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Vice-Chancellor: A man-to-man message about violence

Vice-Chancellor Robert van der Noort

I have been struck in recent days by the depth of emotion uncovered by the issue of women's experience of male violence and harassment, including among our University and wider community. Of course, like others, I was horrified by the sad and shocking murder of Sarah Everard. And, of course there are too many other examples not getting this level of coverage. But the response of wider society - both from individuals and institutions - has uncovered deep-rooted layers of inequality, injustice and resentment.

I hope you have seen the joint University and RUSU statement that was issued recently and the commitment it contains to work with our students to identify how best to tackle this issue together. As in the wake of the Black Lives Matter protests, it is not enough to simply express our sadness and shock. We must acknowledge that there are steps that we too must take. And so I also wanted to offer a more personal reflection, as Vice-Chancellor and University Executive Board champion for gender issues, but also as a man. And I particularly direct my comments to the other men in our University community.

The recent debate has really driven home for me how profoundly inappropriate it is not for us as men to question the validity of women's experiences when they share them, any more than I would question the validity of an experience of racism expressed by a person of colour. Men are, in different times and different ways, also subject to harassment and violence, but this is quite different from the systemic issue of violence against women, including those who identify as women, as the huge weight of data shows. As members of a university community, in particular, we should not dismiss evidence simply because we don't like it.

The fact that I would never consider being violent towards a woman is irrelevant. The reality is that violence and harassment is overwhelmingly perpetrated by men. And we currently live in a culture in which women are told to consider any man as a potential threat, until they know otherwise. Indeed, their safety will often depend on that assumption. I cannot imagine the burden of stress that creates, to view so many aspects of my daily life - walking home, going to the pub, being alone in my own home - from the perspective of potential threats.

Committing to not adding to the already troubling statistics is vital, but it is not solving the problem. As men, we must actively work against this awful system. We must listen to women as they share their experiences and not react personally or defensively. We should support women in calling out harassment and discrimination. We need to ask women what would be helpful to them, without making assumptions. And perhaps most importantly, we must talk among ourselves, starting conversations with other men about our actions and attitudes, and show each other that we will not stand for discriminatory behaviour or beliefs. Some men worry, I think, that doing so will single us out as too serious - it was just a joke, after all - but then accept that you are tacitly requiring your mother, sister, wife, girlfriend, aunt, niece or female colleague or friend to live in a society that tolerates these attitudes. And the very real threat that that brings.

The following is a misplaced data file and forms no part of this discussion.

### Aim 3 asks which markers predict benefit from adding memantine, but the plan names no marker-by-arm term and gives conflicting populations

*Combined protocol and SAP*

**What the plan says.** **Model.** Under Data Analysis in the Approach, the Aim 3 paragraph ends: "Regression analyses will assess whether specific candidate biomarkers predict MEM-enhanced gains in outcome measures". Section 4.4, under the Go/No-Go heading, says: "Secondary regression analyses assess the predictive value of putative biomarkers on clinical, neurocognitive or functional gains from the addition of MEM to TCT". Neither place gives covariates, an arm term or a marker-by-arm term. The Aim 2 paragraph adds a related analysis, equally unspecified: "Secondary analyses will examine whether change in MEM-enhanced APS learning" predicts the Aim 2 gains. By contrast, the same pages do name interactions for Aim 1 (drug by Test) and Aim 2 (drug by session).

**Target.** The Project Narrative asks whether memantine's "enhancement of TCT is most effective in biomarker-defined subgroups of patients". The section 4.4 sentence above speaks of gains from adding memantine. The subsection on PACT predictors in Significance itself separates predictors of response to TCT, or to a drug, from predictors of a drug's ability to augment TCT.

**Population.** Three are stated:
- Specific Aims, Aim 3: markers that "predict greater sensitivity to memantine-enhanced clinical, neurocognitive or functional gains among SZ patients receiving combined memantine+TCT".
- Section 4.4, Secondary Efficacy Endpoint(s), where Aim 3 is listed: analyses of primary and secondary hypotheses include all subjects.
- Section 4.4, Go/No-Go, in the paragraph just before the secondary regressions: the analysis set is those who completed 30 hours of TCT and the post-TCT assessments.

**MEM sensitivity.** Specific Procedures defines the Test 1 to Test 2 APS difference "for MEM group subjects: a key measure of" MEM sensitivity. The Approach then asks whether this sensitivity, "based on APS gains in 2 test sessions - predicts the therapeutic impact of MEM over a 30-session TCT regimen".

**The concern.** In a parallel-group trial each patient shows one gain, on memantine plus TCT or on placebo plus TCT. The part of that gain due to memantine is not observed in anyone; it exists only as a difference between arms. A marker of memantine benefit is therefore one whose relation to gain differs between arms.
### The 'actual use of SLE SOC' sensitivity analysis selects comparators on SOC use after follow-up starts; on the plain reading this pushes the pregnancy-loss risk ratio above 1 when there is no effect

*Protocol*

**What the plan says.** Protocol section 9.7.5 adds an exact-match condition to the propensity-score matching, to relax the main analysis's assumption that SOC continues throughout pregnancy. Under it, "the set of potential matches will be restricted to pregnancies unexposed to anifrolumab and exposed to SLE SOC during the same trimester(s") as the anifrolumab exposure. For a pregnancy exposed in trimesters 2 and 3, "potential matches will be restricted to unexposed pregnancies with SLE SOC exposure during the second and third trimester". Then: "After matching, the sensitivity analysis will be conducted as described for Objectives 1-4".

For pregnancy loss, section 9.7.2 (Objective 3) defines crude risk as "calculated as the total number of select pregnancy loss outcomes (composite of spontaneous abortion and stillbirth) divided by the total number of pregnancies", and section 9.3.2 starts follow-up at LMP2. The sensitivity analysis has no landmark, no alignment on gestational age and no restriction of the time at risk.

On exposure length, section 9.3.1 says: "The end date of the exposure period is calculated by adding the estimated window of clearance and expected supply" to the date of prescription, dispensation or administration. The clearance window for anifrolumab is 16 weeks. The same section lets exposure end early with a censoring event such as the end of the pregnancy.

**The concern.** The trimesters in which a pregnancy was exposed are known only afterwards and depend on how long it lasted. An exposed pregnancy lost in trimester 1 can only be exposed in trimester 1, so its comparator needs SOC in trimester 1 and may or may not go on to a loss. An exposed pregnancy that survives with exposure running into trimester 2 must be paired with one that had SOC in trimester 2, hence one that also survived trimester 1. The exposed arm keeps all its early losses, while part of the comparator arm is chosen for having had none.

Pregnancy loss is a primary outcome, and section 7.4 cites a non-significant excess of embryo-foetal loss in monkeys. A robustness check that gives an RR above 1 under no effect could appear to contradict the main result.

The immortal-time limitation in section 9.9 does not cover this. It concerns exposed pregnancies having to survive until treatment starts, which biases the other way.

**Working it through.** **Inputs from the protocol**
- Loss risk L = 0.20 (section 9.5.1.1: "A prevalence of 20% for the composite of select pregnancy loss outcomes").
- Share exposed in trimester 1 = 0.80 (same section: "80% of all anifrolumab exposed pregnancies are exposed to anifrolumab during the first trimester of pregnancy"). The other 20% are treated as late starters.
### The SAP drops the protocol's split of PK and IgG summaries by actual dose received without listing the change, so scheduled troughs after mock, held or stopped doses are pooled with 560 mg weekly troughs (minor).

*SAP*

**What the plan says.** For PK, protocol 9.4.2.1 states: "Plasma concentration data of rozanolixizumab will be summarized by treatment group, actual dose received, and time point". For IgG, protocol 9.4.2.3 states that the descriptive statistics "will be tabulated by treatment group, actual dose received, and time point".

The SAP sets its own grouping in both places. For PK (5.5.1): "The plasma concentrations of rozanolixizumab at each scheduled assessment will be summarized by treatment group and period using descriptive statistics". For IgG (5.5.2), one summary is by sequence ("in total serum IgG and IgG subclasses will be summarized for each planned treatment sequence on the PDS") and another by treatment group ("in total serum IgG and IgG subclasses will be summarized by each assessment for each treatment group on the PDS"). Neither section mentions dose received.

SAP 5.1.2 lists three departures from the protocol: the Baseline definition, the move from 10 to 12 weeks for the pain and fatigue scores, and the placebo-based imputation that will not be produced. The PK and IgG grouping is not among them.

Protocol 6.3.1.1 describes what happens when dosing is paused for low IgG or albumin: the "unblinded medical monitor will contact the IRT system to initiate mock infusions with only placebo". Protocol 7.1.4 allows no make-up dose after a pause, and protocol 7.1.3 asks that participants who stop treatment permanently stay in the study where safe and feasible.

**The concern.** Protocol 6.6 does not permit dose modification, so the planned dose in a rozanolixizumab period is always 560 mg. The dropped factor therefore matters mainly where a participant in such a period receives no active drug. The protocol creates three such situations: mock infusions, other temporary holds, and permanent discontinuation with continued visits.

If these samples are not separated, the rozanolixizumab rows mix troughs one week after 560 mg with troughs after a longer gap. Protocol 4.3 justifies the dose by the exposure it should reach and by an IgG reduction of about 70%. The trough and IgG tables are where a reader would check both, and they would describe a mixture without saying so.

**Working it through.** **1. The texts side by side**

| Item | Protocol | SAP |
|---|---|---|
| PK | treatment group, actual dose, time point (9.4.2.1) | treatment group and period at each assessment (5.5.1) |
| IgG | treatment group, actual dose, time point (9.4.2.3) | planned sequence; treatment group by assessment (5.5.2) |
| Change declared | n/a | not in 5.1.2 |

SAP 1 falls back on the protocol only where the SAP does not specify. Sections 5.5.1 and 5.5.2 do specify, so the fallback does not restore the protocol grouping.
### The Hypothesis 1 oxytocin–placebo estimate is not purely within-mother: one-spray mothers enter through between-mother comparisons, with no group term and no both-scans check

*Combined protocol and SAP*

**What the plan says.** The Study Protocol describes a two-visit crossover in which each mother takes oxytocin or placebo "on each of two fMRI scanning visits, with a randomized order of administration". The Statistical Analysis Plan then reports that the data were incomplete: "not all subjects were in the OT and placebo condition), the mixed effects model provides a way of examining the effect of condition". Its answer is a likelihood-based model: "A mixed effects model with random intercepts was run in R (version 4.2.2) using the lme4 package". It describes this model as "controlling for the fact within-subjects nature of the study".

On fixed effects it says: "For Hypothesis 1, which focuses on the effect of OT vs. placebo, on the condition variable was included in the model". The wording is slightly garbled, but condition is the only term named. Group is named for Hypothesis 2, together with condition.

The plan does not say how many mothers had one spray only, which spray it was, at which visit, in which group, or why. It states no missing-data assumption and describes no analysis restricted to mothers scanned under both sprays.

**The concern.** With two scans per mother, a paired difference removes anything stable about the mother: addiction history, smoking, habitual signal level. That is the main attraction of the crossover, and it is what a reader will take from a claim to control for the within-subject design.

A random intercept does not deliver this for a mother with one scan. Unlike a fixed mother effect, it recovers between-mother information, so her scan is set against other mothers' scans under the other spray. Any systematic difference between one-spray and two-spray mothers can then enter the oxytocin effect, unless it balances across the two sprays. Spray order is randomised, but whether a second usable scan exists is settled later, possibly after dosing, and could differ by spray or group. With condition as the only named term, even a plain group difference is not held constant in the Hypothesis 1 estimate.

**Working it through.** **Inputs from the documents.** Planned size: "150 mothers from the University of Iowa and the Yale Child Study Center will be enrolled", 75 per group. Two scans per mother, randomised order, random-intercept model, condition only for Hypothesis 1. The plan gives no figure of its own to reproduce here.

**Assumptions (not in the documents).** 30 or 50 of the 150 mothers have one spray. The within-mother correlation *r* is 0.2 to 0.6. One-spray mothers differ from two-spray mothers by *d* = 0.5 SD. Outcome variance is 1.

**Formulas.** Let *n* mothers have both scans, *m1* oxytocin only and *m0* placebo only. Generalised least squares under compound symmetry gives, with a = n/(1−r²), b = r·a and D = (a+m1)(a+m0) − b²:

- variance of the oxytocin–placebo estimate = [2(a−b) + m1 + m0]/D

At Reading, we have made positive strides in our approach to ‘allyship' - creating a community of active allies to listen to the experiences of others and be supportive of people who identify along lines of race, sexuality, disability and so on. My challenge to you, and to myself, is to remember that these experiences are not exclusive to those in minority groups. As men, we should equally be active allies to women, who despite making up half the population, face their own distinct issues. There are also a wealth of resources for colleagues. These include mechanisms for both students and colleagues to report harassment and discrimination that they have experienced themselves or witnessed as well as the courses on UoRLearn about issues like diversity and inclusion, unconscious bias and inclusive leadership. And, of course, we have the thriving Women@Reading network.

You wouldn't blame a cyclist or pedestrian who was killed by a drunk or dangerous driver. Instead, we target bad driving and drink-drivers through hard-hitting advertising campaigns, education, enforcement, and creating social stigma. And that's an example where the actual collisions are mostly accidental.

I have never been told to ‘smile, love' or been whistled at by a stranger, and I will probably never truly understand the anxiety, frustrations and fear that women face on a routine basis. But I can try to understand what those experiences - and many that are much, much worse - mean to women, and do more to stop men from acting like that in the future.

So can you.


Professor Robert Van de Noort, Vice-Chancellor

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